Bergdahl arrived at the Landstuhl Regional Medical Center in Germany around 9 a.m. Sunday morning, a day after the Taliban released him in exchange for five Guantnamo Bay detainees.
Bergdahl is in stable condition, but needs hospitalization for both physical and psychological issues stemming from nearly five years of captivity, a Pentagon spokesman said Monday.
And at Sunday's Gowen Field press conference in Boise, Bob Bergdahl, Bowe's father, indicated his son might even be struggling to speak English.
"I hope your English is coming back," Bob Bergdahl said, directing his comment to his son through the media, " and I want you to know that I love you."
Is it possible for a person to be held captive in such a way that they lose touch with that most basic thing -- their native language?"
Yes -- say officials at Fort Sam Houston in Texas where Bergdahl is expected to continue his reintegration in the United States.
"If English hasn't been heard in several years there may be a requirement for some time just to transition back to English as the primary language," said Col. Hans Bush, a U.S. Army spokesman at Fort Sam Houston in San Antonio.
Former CIA covert operations officer Mike Baker says Bergdahl's ordeal was made even more challenging because he was held for years in isolation with no one to trust.
"The creed is no one gets left behind," said Baker, who now lives in Boise. "But that's little comfort after two or three years in captivity. Not knowing what's going on, not having access to news or information, it's an incredibly difficult situation."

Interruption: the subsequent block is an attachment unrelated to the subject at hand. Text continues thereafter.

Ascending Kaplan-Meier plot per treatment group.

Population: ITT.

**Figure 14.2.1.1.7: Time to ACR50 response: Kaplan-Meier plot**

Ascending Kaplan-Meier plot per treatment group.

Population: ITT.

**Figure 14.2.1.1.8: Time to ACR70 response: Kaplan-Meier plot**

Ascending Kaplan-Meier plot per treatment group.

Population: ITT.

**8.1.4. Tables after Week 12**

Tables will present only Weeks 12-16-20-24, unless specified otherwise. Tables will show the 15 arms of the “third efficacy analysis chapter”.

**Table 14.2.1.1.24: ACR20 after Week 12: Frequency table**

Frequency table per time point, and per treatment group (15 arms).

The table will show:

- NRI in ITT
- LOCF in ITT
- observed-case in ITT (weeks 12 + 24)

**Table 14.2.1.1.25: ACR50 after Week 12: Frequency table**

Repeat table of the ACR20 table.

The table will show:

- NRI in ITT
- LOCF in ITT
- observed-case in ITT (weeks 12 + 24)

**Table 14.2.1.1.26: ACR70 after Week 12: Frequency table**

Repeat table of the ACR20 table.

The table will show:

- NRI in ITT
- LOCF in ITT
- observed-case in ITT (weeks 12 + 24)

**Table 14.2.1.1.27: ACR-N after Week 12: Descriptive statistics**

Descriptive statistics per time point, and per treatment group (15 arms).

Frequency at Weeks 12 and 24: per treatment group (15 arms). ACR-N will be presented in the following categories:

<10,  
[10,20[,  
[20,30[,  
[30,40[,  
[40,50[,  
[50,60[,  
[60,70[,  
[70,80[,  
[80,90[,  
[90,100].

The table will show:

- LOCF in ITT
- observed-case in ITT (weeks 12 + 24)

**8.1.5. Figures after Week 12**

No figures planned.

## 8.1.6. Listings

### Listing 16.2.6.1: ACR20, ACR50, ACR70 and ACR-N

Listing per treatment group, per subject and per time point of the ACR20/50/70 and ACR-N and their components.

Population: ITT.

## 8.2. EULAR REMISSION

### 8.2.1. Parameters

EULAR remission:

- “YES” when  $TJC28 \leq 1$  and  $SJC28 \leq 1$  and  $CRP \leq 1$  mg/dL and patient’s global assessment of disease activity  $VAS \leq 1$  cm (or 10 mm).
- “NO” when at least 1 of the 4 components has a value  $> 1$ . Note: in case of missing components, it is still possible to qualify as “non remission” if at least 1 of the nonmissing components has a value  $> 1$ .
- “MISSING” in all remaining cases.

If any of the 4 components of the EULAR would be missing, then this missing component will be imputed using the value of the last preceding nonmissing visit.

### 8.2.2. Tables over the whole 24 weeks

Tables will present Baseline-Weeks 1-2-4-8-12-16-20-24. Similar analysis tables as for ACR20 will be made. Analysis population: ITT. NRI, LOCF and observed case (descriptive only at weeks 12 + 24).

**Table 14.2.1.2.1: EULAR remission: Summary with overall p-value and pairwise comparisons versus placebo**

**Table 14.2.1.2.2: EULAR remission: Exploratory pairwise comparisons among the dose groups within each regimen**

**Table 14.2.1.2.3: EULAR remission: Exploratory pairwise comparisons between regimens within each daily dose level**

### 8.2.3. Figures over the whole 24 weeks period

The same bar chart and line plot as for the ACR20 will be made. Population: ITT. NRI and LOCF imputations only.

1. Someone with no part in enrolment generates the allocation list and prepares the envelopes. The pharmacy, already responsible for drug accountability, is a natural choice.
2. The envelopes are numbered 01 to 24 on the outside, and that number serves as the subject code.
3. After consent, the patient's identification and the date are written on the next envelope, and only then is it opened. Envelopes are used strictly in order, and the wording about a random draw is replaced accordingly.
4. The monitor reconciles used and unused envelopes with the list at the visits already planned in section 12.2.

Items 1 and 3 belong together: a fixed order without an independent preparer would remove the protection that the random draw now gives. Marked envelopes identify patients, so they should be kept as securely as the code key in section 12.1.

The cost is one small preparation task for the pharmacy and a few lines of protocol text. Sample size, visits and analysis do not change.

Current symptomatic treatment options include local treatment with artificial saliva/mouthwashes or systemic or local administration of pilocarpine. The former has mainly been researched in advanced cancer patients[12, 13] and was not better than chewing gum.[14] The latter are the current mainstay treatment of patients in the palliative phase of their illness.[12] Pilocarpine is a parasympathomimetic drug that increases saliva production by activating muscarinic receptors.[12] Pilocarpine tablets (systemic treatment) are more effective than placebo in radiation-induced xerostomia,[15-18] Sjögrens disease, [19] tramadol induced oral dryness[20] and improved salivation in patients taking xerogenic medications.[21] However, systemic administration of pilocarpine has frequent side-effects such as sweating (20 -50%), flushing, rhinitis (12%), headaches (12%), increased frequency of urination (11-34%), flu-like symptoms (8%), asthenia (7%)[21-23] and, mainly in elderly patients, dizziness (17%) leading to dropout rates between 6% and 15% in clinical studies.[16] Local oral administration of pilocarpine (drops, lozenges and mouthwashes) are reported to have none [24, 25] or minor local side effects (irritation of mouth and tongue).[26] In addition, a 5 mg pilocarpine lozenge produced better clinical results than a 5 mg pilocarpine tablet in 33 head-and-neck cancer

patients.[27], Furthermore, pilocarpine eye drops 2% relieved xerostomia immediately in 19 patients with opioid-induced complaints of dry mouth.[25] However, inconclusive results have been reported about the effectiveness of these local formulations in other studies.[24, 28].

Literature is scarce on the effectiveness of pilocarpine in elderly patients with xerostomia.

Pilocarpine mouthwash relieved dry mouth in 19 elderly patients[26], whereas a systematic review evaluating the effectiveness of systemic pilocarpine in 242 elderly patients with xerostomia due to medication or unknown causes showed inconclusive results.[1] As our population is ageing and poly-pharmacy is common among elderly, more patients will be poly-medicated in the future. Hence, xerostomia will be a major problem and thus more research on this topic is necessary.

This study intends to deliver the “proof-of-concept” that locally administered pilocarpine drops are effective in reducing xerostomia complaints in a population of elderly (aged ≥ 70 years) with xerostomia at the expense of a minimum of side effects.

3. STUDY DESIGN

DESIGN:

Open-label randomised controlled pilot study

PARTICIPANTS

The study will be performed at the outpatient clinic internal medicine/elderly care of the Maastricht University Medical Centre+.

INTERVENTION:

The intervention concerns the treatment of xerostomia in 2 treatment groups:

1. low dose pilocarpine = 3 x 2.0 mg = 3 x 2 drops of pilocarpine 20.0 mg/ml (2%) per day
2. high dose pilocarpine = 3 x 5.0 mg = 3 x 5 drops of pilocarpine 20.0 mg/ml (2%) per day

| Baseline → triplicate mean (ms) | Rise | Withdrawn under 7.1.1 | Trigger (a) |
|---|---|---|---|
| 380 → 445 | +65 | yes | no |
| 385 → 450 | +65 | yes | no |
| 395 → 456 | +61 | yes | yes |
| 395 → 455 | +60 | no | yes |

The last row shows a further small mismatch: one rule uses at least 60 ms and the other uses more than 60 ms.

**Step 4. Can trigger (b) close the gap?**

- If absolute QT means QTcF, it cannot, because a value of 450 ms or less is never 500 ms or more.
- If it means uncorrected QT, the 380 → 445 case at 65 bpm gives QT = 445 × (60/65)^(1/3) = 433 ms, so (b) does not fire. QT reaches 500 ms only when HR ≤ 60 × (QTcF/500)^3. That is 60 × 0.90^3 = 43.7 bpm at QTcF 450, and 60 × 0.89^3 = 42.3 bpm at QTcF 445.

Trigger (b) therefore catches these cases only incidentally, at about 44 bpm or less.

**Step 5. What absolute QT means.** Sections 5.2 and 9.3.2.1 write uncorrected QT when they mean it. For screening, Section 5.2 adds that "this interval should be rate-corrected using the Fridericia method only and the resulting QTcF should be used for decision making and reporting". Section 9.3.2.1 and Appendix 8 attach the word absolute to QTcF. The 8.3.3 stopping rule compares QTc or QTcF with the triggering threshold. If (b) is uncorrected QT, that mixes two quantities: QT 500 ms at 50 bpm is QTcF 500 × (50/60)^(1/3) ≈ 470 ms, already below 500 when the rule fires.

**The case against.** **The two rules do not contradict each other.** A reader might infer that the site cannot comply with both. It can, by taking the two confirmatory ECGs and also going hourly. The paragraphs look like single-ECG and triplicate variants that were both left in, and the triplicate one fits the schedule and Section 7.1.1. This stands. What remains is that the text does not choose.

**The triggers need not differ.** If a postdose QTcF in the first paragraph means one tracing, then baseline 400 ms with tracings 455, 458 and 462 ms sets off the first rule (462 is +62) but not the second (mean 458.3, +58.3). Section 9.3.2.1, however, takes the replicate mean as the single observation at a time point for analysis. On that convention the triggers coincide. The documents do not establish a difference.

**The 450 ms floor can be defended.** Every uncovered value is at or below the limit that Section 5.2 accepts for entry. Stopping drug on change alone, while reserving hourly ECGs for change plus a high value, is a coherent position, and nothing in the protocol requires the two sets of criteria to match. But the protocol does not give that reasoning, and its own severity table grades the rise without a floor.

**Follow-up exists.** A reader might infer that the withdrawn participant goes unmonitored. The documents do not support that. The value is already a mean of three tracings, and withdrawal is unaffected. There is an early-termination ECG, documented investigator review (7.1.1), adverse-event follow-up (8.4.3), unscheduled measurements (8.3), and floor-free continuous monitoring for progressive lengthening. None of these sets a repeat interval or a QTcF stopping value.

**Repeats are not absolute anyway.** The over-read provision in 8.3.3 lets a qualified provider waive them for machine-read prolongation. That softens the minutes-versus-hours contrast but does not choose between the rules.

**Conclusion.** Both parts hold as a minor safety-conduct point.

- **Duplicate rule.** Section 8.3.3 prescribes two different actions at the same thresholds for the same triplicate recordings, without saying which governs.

"He's got some nutrition problems, he hasn't eaten well over the last five years, so we're focusing on that," Col. Steve Warren told reporters in Washington, according to Stars and Stripes. "There are other matters but for obvious reasons, I'm not going to get into the details."
Warren would not venture into specific medical problems beyond the nutritional, but let stand earlier statements by Defense Secretary Chuck Hagel, who said failure to bring Bergdahl back for medical treatment could have threatened his life.
According to Stars and Stripes, which focuses its coverage on the U.S. Armed Forces, Landstuhl Regional Medical Center is the largest American hospital outside the United States.
The center has treated more than 70,000 troops injured in Iraq and Afghanistan and last cared for former POWs from the Iraq war in 2003.
Those soldiers spent anywhere from five to eight days or more recovering at LRMC. But their time in captivity - 22 days at most - pales in comparison to Bergdahl's years in Taliban custody.